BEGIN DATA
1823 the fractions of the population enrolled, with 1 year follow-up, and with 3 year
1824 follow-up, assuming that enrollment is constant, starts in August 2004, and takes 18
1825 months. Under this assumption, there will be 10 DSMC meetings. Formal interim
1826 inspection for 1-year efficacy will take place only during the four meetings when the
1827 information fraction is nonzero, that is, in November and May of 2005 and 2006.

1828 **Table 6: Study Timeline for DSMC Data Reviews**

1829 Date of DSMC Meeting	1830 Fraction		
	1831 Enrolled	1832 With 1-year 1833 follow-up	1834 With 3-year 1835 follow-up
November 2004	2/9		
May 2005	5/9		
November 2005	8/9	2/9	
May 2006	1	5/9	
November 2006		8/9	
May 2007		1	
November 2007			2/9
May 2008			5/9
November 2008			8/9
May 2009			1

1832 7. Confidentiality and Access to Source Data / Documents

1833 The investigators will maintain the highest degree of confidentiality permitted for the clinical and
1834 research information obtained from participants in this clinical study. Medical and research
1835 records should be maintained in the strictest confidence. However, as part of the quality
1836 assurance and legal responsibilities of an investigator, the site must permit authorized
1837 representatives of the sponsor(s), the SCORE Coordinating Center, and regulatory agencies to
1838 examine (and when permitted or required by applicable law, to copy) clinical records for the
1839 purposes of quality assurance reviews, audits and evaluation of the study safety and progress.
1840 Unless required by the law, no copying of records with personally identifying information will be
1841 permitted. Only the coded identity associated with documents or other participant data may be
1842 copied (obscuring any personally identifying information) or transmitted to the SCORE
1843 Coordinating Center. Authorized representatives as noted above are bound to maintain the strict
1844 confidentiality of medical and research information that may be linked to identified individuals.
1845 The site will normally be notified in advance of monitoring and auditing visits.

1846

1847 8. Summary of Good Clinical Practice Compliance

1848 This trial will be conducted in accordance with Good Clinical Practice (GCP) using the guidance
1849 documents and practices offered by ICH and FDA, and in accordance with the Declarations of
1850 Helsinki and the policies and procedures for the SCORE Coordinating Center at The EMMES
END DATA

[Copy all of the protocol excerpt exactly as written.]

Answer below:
1823 the fractions of the population enrolled, with 1 year follow-up, and with 3 year
1824 follow-up, assuming that enrollment is constant, starts in August 2004, and takes 18
1825 months. Under this assumption, there will be 10 DSMC meetings. Formal interim
1826 inspection for 1-year efficacy will take place only during the four meetings when the
1827 information fraction is nonzero, that is, in November and May of 2005 and 2006.

1828 **Table 6: Study Timeline for DSMC Data Reviews**

1829 Date of DSMC Meeting	1830 Fraction		
	1831 Enrolled	1832 With 1-year 1833 follow-up	1834 With 3-year 1835 follow-up
November 2004	2/9		
May 2005	5/9		
November 2005	8/9	2/9	
May 2006	1	5/9	
November 2006		8/9	
May 2007		1	
November 2007			2/9
May 2008			5/9
November 2008			8/9
May 2009			1

1832 7. Confidentiality and Access to Source Data / Documents

1833 The investigators will maintain the highest degree of confidentiality permitted for the clinical and
1834 research information obtained from participants in this clinical study. Medical and research
1835 records should be maintained in the strictest confidence. However, as part of the quality
1836 assurance and legal responsibilities of an investigator, the site must permit authorized
1837 representatives of the sponsor(s), the SCORE Coordinating Center, and regulatory agencies to
1838 examine (and when permitted or required by applicable law, to copy) clinical records for the
1839 purposes of quality assurance reviews, audits and evaluation of the study safety and progress.
1840 Unless required by the law, no copying of records with personally identifying information will be
1841 permitted. Only the coded identity associated with documents or other participant data may be
1842 copied (obscuring any personally identifying information) or transmitted to the SCORE
1843 Coordinating Center. Authorized representatives as noted above are bound to maintain the strict
1844 confidentiality of medical and research information that may be linked to identified individuals.
1845 The site will normally be notified in advance of monitoring and auditing visits.

1846

1847 8. Summary of Good Clinical Practice Compliance

1848 This trial will be conducted in accordance with Good Clinical Practice (GCP) using the guidance
1849 documents and practices offered by ICH and FDA, and in accordance with the Declarations of
1850 Helsinki and the policies and procedures for the SCORE Coordinating Center at The EMMES